Living in Bristol

Brief History

Bristol is the United Kingdom's eighth most populous city and the most populous city in Southern England after London.

The history of the city dates back to the beginning of the 11th century when a settlement known as Brycgstow (Old English "the place at the bridge") was built near the confluence of the rivers Frome and Avon.

By the 14th century, the city was a major trading centre with countries such as Spain, Portugal and Iceland. Bristol was also a starting place for early voyages of exploration to the New World. On a ship out of Bristol in 1497 John Cabot, a Venetian, became the first European since the Vikings to land on mainland North America. Just a few year later in 1499, William Weston, a merchant, was the first Englishman to lead an exploration to North America.

Bristol continued to grow in importance and by the mid-18th century, had become England's second biggest city. As the West Country's largest docks, many ships used the port to unload their cargoes of sugar cane, tobacco, rum and cocoa, and other good. While the trading was exuberant, the dark history of the era's prevalent slave trade is often overlooked. As profits boomed, many merchants decided to move away from the hustle and bustle of the port and proceeded to build large mansions in Clifton Village as well as creating vast country estates in the surrounding area. Tyntesfield Estate, now owned by the National Trust, is a perfect example.

The port began to decline in the 19th century. And The Port of Bristol has since moved from the city centre to the Severn Estuary at Avonmouth and Royal Portbury Dock. However, the arrival of Isambard Kingdom Brunel in 1829 helped to revive Bristol's fortunes. Not only did he help to attract investment, his grand designs shaped the city we see today. His legacy includes the Clifton Suspension Bridge, the SS Great Britain and Temple Meads Old Railway Station.

In the 20th century, the city became a hotbed of the aerospace industry, after the Bristol Aeroplane Company was created at Filton in 1910. The 1960s saw the Concorde built and tested in the city. Rolls Royce and BAE have also been prominent aerospace manufacturers in the area for many years.

Today, living in Bristol is invigorating, with a vibrant business community which encompasses Banking and Finance, Media, Tech, and Law. The city provides a number of highly regarded educational institutes as well as exemplary shopping, sporting and arts opportunities.

With many different areas to choose from, each with their own unique feel, Bristol property includes an excellent mixture of styles and types in all price ranges. For example, Bristol city centre is home to a range of historic townhouses and mansions, many of which were build using the profits earned from importing goods hundreds of years ago. The world famous Clifton, just over a mile from the city centre, still retains a small village feel with multiple green spaces, an exciting range of shops and cafes, as well as interesting architecture. The many other villages which surround the city centre, include Bedminster, Filton, Emersons Green, and Westbury-on-Trym, to name a few, may have all merged into today's Bristol, yet still, retain a unique small village feel. James Samson Property would be delighted to help you decided where to live in Bristol.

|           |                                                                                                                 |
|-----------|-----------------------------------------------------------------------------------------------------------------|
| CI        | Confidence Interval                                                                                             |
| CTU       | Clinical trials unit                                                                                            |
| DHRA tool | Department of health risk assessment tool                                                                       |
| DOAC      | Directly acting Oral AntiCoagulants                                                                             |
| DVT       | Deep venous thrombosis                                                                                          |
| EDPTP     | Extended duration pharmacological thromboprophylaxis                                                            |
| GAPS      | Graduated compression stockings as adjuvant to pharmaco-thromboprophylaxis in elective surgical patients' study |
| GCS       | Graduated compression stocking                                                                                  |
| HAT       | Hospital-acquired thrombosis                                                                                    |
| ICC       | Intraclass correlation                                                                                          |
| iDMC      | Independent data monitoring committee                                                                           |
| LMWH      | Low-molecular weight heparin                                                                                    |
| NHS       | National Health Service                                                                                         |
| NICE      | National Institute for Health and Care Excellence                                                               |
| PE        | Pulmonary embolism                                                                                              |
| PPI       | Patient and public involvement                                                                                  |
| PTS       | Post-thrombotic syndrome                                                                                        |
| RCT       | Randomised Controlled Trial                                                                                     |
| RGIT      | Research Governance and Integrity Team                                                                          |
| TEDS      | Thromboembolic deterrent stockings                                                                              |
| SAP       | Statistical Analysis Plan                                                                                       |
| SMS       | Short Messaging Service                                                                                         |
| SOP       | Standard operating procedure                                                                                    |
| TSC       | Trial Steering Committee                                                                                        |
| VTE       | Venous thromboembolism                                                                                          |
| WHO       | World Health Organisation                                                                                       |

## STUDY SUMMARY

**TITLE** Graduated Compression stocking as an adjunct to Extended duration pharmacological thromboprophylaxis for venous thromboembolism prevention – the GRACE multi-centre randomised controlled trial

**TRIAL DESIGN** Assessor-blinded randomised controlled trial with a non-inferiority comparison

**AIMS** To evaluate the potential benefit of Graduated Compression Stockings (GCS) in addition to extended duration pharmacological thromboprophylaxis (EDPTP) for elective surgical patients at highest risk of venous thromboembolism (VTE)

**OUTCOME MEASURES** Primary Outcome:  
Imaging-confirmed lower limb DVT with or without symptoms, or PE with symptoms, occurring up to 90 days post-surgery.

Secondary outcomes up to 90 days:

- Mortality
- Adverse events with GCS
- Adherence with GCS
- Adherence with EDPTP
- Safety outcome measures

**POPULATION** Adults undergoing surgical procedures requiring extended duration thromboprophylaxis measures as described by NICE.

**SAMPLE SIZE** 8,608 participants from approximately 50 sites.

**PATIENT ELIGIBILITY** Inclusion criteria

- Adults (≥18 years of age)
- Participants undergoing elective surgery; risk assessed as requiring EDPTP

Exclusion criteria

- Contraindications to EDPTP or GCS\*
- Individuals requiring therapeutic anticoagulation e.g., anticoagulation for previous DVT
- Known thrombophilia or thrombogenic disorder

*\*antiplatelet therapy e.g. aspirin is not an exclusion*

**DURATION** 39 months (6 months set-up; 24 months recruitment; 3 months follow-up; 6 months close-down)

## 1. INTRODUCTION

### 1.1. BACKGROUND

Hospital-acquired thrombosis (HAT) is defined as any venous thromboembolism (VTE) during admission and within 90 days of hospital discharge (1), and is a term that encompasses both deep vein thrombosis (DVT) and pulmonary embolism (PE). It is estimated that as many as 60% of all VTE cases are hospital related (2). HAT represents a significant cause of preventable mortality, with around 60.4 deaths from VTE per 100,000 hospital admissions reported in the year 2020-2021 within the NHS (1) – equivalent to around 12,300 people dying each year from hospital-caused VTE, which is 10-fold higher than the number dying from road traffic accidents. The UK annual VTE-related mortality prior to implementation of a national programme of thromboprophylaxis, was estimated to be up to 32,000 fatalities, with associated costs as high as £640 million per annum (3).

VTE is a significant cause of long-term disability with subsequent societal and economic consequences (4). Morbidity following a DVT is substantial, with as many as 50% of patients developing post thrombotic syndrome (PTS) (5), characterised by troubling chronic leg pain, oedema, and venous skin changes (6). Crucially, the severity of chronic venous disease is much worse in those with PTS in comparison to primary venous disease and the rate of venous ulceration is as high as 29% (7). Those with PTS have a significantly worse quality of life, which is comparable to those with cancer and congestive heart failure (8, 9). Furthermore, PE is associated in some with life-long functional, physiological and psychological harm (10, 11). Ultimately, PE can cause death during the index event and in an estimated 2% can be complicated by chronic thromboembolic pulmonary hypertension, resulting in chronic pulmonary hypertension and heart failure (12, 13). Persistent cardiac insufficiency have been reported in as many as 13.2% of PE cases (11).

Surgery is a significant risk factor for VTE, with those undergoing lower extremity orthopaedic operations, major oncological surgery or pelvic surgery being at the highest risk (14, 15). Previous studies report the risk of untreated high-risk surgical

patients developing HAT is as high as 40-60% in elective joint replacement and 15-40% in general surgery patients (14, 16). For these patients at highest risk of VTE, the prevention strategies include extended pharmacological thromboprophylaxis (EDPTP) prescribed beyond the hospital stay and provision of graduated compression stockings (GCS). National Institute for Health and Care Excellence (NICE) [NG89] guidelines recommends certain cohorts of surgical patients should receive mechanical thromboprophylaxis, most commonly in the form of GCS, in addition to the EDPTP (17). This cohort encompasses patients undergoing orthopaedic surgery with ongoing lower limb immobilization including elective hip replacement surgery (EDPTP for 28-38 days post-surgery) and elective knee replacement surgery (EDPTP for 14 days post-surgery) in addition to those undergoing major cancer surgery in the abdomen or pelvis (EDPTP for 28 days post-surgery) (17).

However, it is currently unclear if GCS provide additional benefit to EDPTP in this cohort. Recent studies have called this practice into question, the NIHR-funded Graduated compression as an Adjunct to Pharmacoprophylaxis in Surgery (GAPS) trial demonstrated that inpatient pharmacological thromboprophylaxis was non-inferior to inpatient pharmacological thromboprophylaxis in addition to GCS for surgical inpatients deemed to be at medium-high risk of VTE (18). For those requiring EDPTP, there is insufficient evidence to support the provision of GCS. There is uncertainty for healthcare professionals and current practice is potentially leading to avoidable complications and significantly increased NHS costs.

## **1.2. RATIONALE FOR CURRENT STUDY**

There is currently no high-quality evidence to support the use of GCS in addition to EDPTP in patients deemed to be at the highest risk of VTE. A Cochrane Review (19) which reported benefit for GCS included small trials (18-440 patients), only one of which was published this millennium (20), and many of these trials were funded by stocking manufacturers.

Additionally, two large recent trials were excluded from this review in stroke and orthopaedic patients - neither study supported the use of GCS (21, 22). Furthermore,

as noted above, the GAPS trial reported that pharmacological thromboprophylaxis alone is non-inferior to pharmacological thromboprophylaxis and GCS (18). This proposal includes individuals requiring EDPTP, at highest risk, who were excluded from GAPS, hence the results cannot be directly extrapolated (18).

Bristol in Facts

  • Area: 40 sq miles
  • Population: 449,300
  • Postcode: BS
  • Area codes: 0117, 01275
  • Airport: Bristol
  • Train stations: Temple Meads, and Parkway
  • Local Council: Bristol
  • Average property price: £259,442

All facts use 2016 data

Discover Bristol


Shopping in Bristol is inspiring. The city centre is home to a number of large chain shops including Harvey Nichols and the Cabot Circus shopping centre.

Park Street and the Triangle features some of the city's trendiest clothes shops. While, Clifton Village is well known for its independent boutiques.

The Mall at Cribbs Causeway, a short drive, offers over 130 shops.


The M4 and M5 motorways wrap around the city and provide access to a number of destinations, including Birmingham, London, and Devon.

Bristol Temple Meads and Bristol Parkway provide excellent rail links across the UK, with an average journey time to London of 1h 40m.

Bristol Airport offers both commercial flights to National and International destination as well as a private business terminal.

Bristol Property
Live in Bristol


Bristol has the country's second-highest concentration of independent school places, after London.

Local, independent schools of note include Clifton College, Clifton High School, and Queen Elizabeth's Hospital School.

The city is also home to two universities, the University of Bristol and the University of the West of England (UWE).

Lifestyle and Culture

Bristol's many live music venues include the Colston Hall, which provides a varied program throughout the year.

Bristol Old Vic is based in England's oldest continuously operating theatre. The Hippodrome hosts national touring productions.

The Bristol City Museum and Art Gallery houses a varied collection. The Watershed Media Centre and Arnolfini gallery, exhibit contemporary art.

Bristol Lifestyle and Culture
Sports Bristol


There is a huge range of sporting opportunities nearby including polo at Beaufort Polo Club and Cirencester Park Polo Club.

National and international rugby at both Bristol and Bath as well as county cricket at Gloucestershire.

There is horse racing Bath and Chepstow as well as fishing and water sports on the River Avon.

Property in Bristol

There is a diverse range of properties, from historic, listed townhouse in areas such as Clifton, to recently built mansions and historic equine estates in such locations as Leigh Woods and Sneyd Park.

Bristol city centre is well known for its harbour, which is now populated by many modern high rises buildings with serviced apartments and luxury penthouses.

Discover Bristol Property